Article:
I caught up this week with John Cassillo, who is the managing editor over at Troy Nunes Is An Absolute Magician, to talk about Syracuse and the crazy amount of misfortune that the program has endured in 2020. It’s been a lot!
1. Syracuse has been hit about as hard as anybody by attrition this season, whether that’s injuries or opt-outs — will you give us a rundown of the contributors that the Orange are missing?
Yeah, it’s been pretty brutal. Best way to break it down is offense and defense, with some notes:
QB: Tommy DeVito, JaCobigan Morgan (maybe out this week)
RB: Abdul Adams, Jarveon Howard, Jawhar Jordan
FB: Chris Elmore (now starting at LG)
OL: Pat Davis, Chris Bleich (Florida transfer, waiver denied), Anthony Red, Qadir White, Wil Froumy
I added Bleich above because SU was really banking on him to help the interior line issues, and notably, Dakota Davis only recently returned from injury at right guard. Along with the three running backs mentioned, Garrison Johnson also transferred out before the season.
LB: Tyrell Richards (in and out of lineup)
DB: Andre Cisco, Trill Williams, Eric Coley, Neil Nunn, Cam Jonas
Somehow, despite the absences in the secondary, the defensive backs remain Syracuse’s biggest strength. But we’d obviously be a whole lot better if three of five starters (Cisco, Trill, Coley) were on the field.
On both sides of the ball, the absences have stretched the Orange incredibly thin and forced a lot of freshmen into action. The struggles have just been far more apparent on offense due to the number of O-line absences and play-calling ineptitude from OC Sterlin Gilbert.
2. One thing that’s tough about this dumb season is fairly evaluating coaching performance under the circumstances. How much does the coronavirus factor into how you judge Dino Babers this year? Does he get a free pass because so much is outside of his control?
For me, it factors in quite a bit in. COVID took a manageable schedule and turned it on its head. It cut down on practice time, forced opt-outs and stopped SU from properly implementing a new offense (well sort of new, anyway) to the extent the team needed to. For a coach that won 10 games just two seasons ago, he’s gained some leeway from me — though not so much from the wider fan base.
All of that said, likely cruising toward a 1-10 season can’t be completely excused. A lot of teams changed coaches and have dealt with absences this year, yet have come out of it looking a whole lot better. This season’s issues have laid bare just how much depth remains a problem for this squad and how alarmingly poor the strength and conditioning is. So he gets another year, but this offseason likely leads to changes somewhere on the staff, even if it’s just a S&C staff overhaul and maybe moving on from Gilbert after just one season at ‘Cuse. Next year’s bowl or bust, however.
3. What’s a bright spot or two that you’ve been able to find this year?
Alluded to the defensive backs playing well above, but they’ve really been a highlight this season. Despite not having three of five starters, corners Ifeatu Melifonwu and Garrett Williams have been some of the best cover men in the conference this year. Both are likely headed to the NFL in the next couple years and it’s been rewarding to see their talent on display even amid a terrible season with little help around them.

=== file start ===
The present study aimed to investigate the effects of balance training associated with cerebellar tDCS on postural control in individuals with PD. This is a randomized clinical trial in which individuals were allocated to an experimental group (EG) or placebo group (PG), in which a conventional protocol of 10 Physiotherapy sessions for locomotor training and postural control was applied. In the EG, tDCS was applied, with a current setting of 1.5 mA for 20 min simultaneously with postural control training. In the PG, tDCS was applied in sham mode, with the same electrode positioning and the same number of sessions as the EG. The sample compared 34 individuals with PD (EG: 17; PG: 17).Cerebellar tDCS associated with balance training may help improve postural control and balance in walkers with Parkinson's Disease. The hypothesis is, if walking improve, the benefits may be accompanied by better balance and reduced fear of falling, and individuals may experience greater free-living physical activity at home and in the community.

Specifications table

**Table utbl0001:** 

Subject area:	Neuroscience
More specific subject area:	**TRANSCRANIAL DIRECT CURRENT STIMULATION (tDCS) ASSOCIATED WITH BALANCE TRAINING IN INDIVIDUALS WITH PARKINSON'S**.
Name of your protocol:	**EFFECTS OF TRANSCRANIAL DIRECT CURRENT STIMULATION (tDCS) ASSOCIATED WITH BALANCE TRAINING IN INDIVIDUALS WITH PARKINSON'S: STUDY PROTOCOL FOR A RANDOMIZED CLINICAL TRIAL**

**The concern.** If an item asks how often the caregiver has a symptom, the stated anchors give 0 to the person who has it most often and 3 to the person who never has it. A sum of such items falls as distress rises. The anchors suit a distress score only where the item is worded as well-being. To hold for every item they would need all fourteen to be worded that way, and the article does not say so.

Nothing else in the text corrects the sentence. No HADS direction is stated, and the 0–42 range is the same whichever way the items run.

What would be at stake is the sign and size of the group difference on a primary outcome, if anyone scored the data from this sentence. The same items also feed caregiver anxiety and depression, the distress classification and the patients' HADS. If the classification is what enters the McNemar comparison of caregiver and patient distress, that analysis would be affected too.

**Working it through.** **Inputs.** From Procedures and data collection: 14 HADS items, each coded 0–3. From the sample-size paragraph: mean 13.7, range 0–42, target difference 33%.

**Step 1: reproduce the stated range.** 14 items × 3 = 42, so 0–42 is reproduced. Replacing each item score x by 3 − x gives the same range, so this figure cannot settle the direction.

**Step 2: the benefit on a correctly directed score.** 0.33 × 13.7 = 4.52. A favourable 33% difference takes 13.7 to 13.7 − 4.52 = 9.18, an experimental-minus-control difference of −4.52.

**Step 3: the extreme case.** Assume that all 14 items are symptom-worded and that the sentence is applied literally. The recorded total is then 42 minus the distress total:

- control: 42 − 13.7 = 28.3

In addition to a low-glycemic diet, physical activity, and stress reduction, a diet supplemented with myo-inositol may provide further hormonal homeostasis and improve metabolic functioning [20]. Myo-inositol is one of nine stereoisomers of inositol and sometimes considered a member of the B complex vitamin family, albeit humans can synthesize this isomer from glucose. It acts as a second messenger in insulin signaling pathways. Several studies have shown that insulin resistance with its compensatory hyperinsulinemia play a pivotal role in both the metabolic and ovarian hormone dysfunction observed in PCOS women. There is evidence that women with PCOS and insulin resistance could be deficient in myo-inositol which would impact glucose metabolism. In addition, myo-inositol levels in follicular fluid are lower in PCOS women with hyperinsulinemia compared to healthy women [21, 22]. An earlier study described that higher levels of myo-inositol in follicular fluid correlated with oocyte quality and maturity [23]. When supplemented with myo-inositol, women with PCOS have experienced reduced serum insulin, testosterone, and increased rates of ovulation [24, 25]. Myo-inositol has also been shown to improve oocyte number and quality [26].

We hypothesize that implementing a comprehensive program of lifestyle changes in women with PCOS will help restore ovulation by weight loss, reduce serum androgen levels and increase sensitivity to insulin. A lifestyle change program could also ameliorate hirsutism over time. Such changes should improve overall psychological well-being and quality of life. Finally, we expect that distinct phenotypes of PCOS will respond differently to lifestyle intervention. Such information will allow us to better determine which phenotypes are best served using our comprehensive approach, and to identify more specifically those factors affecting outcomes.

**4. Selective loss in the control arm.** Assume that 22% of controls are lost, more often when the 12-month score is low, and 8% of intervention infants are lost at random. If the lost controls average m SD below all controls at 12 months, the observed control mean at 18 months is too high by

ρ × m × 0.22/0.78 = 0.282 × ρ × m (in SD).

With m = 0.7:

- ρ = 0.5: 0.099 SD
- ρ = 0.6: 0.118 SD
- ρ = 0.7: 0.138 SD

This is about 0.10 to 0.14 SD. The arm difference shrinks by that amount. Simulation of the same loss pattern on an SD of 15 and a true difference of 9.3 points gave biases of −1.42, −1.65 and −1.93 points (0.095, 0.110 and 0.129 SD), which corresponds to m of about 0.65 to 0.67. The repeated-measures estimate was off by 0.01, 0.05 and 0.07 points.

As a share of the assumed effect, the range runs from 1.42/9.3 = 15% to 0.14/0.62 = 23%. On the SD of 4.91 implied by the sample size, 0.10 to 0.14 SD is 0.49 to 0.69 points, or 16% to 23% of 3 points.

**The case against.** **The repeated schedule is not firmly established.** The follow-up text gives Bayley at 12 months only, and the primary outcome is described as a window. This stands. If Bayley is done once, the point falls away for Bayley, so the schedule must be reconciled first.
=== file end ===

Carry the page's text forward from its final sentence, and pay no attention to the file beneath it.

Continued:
True freshman running back Sean Tucker’s emergence has also been great to watch. While the offensive play-calling has been miserable, his abilities have wowed just the same. He’s averaging over five yards per carry despite a bad offensive line, and most Orange fans are looking forward to seeing what he rounds into.
4. Who should we expect to see at quarterback this weekend?
JaCobian Morgan’s injury looked pretty serious at first vs. Louisville, so I wouldn’t bank on seeing him starting this game. Chances are Rex Culpepper gets the start. He’s not necessarily accurate but probably knows the offense best, too. Freshman Dillon Markiewicz also hopefully sees some time out there to help develop more experienced depth at QB.
5. It helped during NC State’s miserable 2019 season to know that at least some younger guys were getting experience that they might not have gotten otherwise. Do you think the same thing can pay off for Syracuse down the road, or are the Orange so far down the depth chart that these guys aren’t likely contributors no matter how much experience they get in 2020?
I’ve mentioned a lot of freshmen above, and hopefully in these final couple games, we see even more. Though freshmen have seen the field plenty under Dino Babers, depth development seems to have been a problem. The hope is that this season does help fix some of those issues going forward, while also identifying future starters. Of course, none of this matters if play-calling is as bad as what we’ve seen for the last two years.
6. What’s the most feasible path to victory for Syracuse in this game?
SU has to hope the recent improvements in the run defense continue and that they force Bailey Hockman to try to do too much in the passing game. The only numbers that look good on paper for the Orange this year are turnovers, so the more of those they can force, the better off they are. Syracuse still probably needs one or two of those picks/fumble recoveries returned for touchdowns, however, to even start considering an upset. And even then, the offense still needs to show up in a way we haven’t really seen lately.